The Ultimate Adventure: Live in Barcelona
Putting aside the pretentious first part of the title, which actually refers to a book by L. Ron Hubbard, The Ultimate Adventure: Live in Barcelona is quite simply one of the most beautifully shot and well-recorded jazz concert films I’ve ever seen. Captured at a historic concert hall in Barcelona, the film captures a stirring performance in 2006 by Corea’s Touchstone band and the cinematography is comparable to what Jonathan Demme did for Neil Young in Heart of Gold. The gliding cameras always seem to be in the right place but are never in the way. The colors are rich and the sound design is exquisite.
Thankfully, the artfulness of director Xavier Atance is matched by that of the musicians. The international band includes the rhythm section of former Corea collaborators Carles Benavent on bass and Tom Brechtlein on drums, plus newcomers Jorge Pardo on flute and saxophone and Rubem Dantas on percussion. Save for an encore with a reworking of Corea’s classic “Spain,” the concert contains all-new material from his album of the same name and the music clearly evokes early Return to Forever, in instrumentation and flavor. As Tom Brechtlein says in one of the film extras, “It’s like flamenco-salsa-jazz-chamber-music.” Indeed, the music contains all of those elements, apropos to Corea’s background as well as the performance setting. The appearance of two flamenco dancers on a few songs enhances the show both musically and visually.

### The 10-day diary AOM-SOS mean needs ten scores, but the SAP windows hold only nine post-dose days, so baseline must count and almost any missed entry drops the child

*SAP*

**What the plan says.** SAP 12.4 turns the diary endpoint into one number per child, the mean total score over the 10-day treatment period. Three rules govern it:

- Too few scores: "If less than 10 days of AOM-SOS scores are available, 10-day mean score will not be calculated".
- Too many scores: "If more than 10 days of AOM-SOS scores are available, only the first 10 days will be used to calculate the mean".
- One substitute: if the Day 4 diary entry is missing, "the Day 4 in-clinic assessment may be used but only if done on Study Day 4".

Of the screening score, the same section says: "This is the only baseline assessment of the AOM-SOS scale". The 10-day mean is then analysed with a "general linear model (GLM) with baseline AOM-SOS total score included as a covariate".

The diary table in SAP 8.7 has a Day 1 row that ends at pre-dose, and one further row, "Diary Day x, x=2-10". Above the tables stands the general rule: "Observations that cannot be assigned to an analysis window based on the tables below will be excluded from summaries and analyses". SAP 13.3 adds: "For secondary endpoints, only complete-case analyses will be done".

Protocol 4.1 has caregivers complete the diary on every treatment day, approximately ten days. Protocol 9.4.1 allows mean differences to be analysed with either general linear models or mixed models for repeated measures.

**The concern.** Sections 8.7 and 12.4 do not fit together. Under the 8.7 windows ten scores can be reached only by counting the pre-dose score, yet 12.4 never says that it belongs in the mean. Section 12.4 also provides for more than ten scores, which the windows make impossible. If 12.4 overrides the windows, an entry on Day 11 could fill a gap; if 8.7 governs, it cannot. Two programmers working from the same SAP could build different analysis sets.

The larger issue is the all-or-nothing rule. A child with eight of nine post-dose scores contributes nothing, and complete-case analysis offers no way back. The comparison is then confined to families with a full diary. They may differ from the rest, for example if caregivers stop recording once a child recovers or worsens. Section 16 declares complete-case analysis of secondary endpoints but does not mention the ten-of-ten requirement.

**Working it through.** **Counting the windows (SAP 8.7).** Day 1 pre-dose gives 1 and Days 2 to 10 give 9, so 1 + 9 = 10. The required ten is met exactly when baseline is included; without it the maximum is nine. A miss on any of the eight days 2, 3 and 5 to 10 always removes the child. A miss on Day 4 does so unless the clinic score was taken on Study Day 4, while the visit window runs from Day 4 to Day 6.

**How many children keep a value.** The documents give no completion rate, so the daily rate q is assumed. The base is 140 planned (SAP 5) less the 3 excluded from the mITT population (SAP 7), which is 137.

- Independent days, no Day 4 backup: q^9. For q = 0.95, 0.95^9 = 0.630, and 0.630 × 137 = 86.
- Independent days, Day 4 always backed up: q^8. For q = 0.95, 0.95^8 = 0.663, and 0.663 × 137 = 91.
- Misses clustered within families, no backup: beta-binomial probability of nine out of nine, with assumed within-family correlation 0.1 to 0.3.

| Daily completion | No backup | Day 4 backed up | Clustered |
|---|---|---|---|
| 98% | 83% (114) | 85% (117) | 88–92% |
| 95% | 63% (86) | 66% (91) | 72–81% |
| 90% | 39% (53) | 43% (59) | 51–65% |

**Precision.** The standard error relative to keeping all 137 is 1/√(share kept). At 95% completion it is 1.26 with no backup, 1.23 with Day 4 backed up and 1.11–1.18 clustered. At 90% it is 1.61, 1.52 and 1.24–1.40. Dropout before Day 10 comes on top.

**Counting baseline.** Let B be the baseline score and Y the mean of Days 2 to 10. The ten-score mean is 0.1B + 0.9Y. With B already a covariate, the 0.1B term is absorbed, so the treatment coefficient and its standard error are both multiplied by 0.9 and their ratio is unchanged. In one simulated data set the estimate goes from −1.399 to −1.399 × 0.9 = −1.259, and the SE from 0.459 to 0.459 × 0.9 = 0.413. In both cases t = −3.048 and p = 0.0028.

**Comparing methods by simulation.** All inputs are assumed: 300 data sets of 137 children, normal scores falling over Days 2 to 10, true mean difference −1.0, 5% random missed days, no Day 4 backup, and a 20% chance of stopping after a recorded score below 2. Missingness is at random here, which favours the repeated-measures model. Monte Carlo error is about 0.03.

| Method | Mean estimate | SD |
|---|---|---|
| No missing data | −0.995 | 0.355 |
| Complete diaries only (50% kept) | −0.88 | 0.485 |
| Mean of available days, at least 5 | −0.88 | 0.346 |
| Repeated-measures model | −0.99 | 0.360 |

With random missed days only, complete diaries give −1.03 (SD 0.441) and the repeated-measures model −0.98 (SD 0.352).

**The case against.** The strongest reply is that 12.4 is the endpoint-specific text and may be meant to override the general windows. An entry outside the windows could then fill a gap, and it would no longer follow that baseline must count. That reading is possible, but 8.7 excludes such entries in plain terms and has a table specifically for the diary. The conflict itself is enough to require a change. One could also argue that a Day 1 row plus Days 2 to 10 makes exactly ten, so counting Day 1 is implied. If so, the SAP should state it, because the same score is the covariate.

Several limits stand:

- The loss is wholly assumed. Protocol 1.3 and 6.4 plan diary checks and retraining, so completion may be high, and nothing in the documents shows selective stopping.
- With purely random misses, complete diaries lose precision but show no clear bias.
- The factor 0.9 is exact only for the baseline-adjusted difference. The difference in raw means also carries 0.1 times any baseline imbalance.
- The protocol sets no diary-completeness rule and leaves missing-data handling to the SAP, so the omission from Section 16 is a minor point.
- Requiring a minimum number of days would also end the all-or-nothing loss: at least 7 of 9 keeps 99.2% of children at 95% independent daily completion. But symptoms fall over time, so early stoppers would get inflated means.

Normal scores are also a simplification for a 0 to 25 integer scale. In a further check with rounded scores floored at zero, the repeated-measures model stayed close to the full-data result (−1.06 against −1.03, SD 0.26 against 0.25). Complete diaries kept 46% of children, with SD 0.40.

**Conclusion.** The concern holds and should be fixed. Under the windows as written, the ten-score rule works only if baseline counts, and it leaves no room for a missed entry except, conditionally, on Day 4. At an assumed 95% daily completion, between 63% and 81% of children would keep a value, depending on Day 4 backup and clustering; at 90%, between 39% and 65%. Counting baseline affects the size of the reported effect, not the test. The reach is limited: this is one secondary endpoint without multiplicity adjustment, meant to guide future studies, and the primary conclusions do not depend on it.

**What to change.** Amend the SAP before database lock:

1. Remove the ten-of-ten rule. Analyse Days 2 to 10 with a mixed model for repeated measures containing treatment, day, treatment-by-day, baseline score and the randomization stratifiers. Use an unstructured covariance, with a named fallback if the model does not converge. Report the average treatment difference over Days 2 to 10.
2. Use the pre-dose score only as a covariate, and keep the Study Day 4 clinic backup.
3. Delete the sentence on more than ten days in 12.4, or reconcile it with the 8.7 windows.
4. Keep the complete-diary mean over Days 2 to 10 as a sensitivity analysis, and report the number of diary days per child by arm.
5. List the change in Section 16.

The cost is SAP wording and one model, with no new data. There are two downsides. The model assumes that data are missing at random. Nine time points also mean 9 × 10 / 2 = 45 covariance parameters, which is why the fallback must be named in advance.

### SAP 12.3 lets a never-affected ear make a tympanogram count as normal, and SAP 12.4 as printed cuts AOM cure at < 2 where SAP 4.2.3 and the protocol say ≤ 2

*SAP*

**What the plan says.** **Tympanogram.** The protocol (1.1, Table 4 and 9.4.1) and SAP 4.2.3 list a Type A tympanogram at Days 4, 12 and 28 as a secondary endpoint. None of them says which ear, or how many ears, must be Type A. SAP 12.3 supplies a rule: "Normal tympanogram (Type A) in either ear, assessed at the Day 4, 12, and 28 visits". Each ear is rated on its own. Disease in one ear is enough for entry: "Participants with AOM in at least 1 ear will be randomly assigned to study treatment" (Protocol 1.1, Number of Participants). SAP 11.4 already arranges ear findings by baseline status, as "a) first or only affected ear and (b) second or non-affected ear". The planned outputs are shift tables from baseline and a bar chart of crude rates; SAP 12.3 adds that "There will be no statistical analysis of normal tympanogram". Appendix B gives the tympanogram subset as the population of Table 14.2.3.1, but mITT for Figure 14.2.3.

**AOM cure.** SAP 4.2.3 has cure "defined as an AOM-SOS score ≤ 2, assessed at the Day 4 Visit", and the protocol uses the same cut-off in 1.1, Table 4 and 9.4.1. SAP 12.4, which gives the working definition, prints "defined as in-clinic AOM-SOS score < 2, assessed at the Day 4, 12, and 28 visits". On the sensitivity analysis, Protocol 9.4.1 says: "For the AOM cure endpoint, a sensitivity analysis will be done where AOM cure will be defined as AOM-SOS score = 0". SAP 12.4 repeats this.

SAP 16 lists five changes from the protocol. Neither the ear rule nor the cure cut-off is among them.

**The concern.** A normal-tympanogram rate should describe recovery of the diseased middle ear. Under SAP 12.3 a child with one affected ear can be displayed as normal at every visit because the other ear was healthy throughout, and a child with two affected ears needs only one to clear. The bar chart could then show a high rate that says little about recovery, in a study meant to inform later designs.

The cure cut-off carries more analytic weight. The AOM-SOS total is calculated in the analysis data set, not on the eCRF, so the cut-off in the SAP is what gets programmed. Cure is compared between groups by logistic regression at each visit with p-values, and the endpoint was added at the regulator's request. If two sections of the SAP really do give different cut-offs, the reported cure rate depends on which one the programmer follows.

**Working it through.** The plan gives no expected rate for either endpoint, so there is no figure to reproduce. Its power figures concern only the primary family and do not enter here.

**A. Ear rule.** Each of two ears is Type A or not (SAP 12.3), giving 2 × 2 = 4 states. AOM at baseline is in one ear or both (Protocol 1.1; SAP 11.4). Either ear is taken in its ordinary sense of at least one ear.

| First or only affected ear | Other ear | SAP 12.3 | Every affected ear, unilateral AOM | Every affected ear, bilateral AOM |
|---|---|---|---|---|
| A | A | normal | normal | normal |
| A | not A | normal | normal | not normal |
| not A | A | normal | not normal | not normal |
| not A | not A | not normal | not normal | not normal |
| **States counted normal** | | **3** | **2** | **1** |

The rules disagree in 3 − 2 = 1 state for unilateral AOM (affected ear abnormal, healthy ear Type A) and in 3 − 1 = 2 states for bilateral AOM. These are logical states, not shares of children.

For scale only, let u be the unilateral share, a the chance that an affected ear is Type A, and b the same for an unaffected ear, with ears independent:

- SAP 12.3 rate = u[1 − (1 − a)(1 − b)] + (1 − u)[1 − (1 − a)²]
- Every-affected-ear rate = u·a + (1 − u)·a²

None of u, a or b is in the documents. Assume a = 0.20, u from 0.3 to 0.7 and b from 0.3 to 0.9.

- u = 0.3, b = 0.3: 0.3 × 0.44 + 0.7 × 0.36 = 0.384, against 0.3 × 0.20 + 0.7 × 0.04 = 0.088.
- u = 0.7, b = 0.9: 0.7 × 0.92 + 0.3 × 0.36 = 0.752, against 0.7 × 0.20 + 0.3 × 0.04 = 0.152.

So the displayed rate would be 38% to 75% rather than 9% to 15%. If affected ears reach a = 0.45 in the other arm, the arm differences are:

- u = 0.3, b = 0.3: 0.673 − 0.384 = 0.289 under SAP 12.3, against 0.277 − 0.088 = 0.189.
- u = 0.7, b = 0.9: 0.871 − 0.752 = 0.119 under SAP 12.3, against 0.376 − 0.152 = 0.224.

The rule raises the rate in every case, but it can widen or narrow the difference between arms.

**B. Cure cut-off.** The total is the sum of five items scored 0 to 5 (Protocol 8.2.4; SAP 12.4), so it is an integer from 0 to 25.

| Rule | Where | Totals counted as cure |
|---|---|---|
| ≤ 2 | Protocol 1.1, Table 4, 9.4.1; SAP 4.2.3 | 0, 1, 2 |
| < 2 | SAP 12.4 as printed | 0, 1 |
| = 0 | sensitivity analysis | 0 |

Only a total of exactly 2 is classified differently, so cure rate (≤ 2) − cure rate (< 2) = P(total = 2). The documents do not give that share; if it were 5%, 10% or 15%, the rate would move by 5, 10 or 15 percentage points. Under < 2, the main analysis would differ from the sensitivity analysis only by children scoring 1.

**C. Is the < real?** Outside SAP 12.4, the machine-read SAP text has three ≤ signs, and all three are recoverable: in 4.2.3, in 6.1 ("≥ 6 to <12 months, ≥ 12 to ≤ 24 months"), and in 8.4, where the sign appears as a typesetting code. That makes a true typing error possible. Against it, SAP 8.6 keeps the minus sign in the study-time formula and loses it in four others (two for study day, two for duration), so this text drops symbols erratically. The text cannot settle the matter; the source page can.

Reveling in the spontaneity of it all, Corea himself seems to be having a great time—jamming on percussion, playing the inside of the piano, cheering on the dancers, mugging for the audience. He splits his time evenly between the Yamaha keyboard (set mostly to a Fender Rhodes sound) and a Yamaha grand piano. Corea may be one of the most influential pianists of his generation, yet no one really sounds quite like him. Electric or acoustic, he is instantly recognizable for his touch, playful use of melody and darting rhythm. Accordingly, the music is joyful and the lengthy concert (almost two hours) seems to just float along.
Even the extras are strong, including a revealing behind-the-scenes piece on the concert and film, as well as a making-of-the-recording doc. All in all, this DVD sets a very high standard for performance videos in the jazz genre.